The Psychology of Communication


11.4 Manual For First Generation

We don't need to understand the internal combustion engine to drive a car. Most of us learn to drive by driving. We are rarely concerned, except when something goes wrong, with what's happening under the hood. However, knowing what's happening can be helpful. When learning to drive a standard-shift car, I often stalled by letting the clutch out too quickly - this can be a problem since I was learning in San Francisco. A friend explained how releasing the clutch put a moving plate and a stationary plate in contact, so that the moving plate started the stationary plate in motion. If they are brought together too suddenly, the stationary plate stopped the moving plate. With this image in mind, I never stalled again.

Now that we've started looking under the hood of the brain, we can perhaps learn how to improve our memory and speech. There have always been manuals to help us improve memory and speech based on experience. Rita Carter followed a brilliant scholarly book - Mapping the Mind - summarizing research on the brain [CARTER 1998] with another book - Mapping the Memory - suggesting how, as the subtitle indicates, understanding your brain can improve your memory [CARTER 2006]. Here is a manual for the first generation of media, based on such research.

  • Repeat anything you want to remember.
  • We are introduced to a number of people at a cocktail party and later bump into one of those people to whom we were introduced. "Sorry, I don't remember your name". You don't remember it because you never "membered" it in the first place. You haven't forgotten it - you never learned it. To learn it, you have to focus attention on it and repeat it to help your hippocampus shift it from short-term to long-term memory.

  • Use action to recall arbitrary information.
  • Remembering an arbitrary code can be enhanced by associating it with some action. This remembering the code for your bicycle lock becomes more like riding your bicycle. I once panicked when I imagined that I had forgotten my code for the ATM. When I got to the ATM, I found that I had punched in the code without thinking about it. My fingers remembered it.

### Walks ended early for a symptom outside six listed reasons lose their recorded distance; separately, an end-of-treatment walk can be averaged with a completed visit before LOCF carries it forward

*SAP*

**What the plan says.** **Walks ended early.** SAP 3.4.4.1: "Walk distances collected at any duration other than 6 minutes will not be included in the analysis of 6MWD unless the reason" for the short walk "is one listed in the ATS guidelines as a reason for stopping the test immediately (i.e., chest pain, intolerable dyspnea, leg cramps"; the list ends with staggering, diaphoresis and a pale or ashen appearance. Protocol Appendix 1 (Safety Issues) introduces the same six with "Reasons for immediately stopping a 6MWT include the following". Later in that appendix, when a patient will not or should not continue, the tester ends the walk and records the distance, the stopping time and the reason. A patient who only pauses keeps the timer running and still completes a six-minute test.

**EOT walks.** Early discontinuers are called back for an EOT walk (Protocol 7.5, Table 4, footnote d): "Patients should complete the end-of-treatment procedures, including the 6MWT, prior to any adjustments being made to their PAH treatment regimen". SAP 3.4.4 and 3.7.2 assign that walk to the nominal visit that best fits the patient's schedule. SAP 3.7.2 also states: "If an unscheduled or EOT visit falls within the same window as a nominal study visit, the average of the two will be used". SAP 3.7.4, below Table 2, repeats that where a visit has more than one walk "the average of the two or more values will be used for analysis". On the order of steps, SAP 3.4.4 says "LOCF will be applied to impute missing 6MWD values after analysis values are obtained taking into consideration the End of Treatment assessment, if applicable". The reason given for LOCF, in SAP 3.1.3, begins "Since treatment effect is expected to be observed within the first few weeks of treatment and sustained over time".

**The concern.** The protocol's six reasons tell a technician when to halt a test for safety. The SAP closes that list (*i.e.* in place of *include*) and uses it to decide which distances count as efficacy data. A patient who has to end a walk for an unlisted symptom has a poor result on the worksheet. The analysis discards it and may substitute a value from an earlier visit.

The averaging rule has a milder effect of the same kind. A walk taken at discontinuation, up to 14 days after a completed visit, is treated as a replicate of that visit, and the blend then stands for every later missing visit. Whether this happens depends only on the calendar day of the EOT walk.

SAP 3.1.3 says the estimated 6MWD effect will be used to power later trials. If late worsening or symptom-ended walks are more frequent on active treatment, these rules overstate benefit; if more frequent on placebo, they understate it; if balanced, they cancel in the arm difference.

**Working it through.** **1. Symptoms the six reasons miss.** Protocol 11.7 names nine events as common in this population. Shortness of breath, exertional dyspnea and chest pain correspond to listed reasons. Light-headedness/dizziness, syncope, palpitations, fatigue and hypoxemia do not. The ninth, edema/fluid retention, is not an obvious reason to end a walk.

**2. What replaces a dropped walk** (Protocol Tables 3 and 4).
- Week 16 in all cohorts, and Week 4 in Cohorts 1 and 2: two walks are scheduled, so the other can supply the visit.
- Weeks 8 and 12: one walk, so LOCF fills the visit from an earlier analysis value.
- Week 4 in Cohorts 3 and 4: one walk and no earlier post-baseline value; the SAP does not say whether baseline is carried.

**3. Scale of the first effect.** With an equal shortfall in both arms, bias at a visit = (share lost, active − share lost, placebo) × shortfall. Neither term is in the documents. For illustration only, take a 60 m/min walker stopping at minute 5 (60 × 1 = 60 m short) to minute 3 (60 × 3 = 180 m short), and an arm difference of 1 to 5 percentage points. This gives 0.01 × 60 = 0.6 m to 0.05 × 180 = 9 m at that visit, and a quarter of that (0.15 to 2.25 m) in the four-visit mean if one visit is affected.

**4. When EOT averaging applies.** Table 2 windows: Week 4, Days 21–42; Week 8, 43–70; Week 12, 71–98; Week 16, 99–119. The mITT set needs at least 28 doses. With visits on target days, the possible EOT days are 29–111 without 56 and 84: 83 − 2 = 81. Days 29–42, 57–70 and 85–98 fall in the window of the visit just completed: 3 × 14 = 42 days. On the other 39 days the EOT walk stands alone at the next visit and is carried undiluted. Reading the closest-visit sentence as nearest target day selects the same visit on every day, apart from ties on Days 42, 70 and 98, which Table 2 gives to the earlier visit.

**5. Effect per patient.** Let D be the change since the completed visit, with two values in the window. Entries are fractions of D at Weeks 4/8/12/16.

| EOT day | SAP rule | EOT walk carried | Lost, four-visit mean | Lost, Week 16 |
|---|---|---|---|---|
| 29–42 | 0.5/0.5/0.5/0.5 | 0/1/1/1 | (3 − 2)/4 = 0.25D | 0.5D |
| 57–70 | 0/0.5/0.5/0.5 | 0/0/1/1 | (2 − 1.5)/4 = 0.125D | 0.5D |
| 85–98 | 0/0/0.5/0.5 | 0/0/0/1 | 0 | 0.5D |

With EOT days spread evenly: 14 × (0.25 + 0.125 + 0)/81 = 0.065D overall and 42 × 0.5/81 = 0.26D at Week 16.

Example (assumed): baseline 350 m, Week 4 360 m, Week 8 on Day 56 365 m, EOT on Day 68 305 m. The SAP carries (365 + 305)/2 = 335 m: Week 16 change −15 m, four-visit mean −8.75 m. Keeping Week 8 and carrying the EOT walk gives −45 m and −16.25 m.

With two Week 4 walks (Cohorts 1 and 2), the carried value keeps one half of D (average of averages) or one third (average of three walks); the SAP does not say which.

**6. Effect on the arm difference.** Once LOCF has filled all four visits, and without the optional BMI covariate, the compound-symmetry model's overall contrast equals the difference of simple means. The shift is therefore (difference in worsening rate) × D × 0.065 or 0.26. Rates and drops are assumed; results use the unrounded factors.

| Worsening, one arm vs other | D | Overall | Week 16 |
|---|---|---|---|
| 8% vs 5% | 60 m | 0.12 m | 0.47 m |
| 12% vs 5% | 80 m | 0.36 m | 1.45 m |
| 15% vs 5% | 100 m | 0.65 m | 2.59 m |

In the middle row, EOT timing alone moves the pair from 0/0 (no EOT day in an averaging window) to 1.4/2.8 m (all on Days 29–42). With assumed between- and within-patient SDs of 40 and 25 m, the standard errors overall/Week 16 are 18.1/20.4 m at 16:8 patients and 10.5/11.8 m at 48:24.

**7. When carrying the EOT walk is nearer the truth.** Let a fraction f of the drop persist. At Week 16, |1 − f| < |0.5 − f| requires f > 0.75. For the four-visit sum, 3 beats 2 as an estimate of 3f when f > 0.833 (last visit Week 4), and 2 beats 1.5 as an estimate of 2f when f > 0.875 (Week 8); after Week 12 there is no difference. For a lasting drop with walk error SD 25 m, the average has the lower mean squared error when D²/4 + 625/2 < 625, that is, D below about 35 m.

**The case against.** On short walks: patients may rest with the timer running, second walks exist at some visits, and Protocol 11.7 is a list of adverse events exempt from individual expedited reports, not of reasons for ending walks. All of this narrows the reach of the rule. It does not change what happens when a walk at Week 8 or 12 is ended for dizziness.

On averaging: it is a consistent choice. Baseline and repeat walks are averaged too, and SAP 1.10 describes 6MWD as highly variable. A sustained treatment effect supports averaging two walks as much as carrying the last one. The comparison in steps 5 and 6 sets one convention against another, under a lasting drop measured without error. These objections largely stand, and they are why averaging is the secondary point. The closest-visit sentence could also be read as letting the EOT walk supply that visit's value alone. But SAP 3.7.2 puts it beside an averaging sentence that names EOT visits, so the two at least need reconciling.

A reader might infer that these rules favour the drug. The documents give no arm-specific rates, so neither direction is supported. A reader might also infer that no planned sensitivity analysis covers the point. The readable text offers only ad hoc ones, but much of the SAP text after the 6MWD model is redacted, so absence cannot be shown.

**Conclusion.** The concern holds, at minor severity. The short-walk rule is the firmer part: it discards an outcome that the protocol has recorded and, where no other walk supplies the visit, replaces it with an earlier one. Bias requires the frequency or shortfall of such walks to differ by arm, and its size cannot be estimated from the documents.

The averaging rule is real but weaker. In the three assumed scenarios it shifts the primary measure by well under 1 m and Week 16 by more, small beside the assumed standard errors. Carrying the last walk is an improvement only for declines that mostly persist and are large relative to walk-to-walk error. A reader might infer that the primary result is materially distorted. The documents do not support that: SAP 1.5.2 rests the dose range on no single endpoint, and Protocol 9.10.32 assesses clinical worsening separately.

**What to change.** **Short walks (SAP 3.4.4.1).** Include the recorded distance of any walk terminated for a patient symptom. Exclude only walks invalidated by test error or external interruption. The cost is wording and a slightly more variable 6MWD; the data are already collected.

• Use stories to remember semantic information.
  • Semantic information emerges out of episodic memory as the context in which you learned it fades away. This makes it vulnerable since the hooks have gone. You can reverse this process by creating a story around the semantic information. Mnemonics like "Thirty days has September --" are familiar short stories. Longer stories were recommended by early memory experts who suggested that you take a virtual stroll through a familiar setting and place the things you want to remember along the way.

  • Focus on the hierarchy underlying the sequence in remembering a speech.
  • A student once asked me how I could deliver a three-hour lecture without looking at notes. I pointed out that it only seemed impressive when the focus is on the sequence of thousands of words in the lecture. However, when you look at the hierarchy of thought underlying the sequence of language, you realize that I am remembering only a few distinctions. For example, in the lecture corresponding to this chapter, I am starting with a few words about levels of analysis, looking at the biology of memory, then biology of speech, and finally providing a manual for the first generation of media. In the second section, I am looking in turn at various dichotomies in memory - short-term and long term, procedural and semantic, episodic and semantic, and then pointing out that the old brain is involved in all those types of memory.

  • Subcontract out many memory tasks to the second, third, and fourth generations of media.
  • If I can't remember a few dichotomies in giving a lecture, as described above, I throw up an outline from a PowerPoint presentation on a screen, ostensibly to remind the audience where they are at, where they have been, and where they are going, but actually to remind myself. PowerPoint slides can be used as electronic cue cards. My partner, Siliclone at, contains my various publications so that Scot need not store the clutter of content. Lists of books I have read and videos I have seen are in a FileMaker database on my computer, so that I can stay listless. Searching that database rather than my mind yields many more hits - much more can be recognized than recalled. If you were asked to recall other members of your Grade 1 class, you may come up with only a few names. However, if you were shown a group photograph of your Grade 1 class, you would recognize many more.

    I started writing an operating manual for species homo sapiens in the 1960s. Much of it was about reducing the noise from the central nervous system through meditation and increasing the signal from the autonomic nervous system through biofeedback, in order to listen to the very local news from your body. After 20 years in media studies, most of my operating manual is about acquiring the skills of the four generations of media. However, it is biased towards the second, third, and fourth generations. Since the first generation is the conception-day gift, we assume that we know how to use it naturally. However, we still need help unwrapping the gift.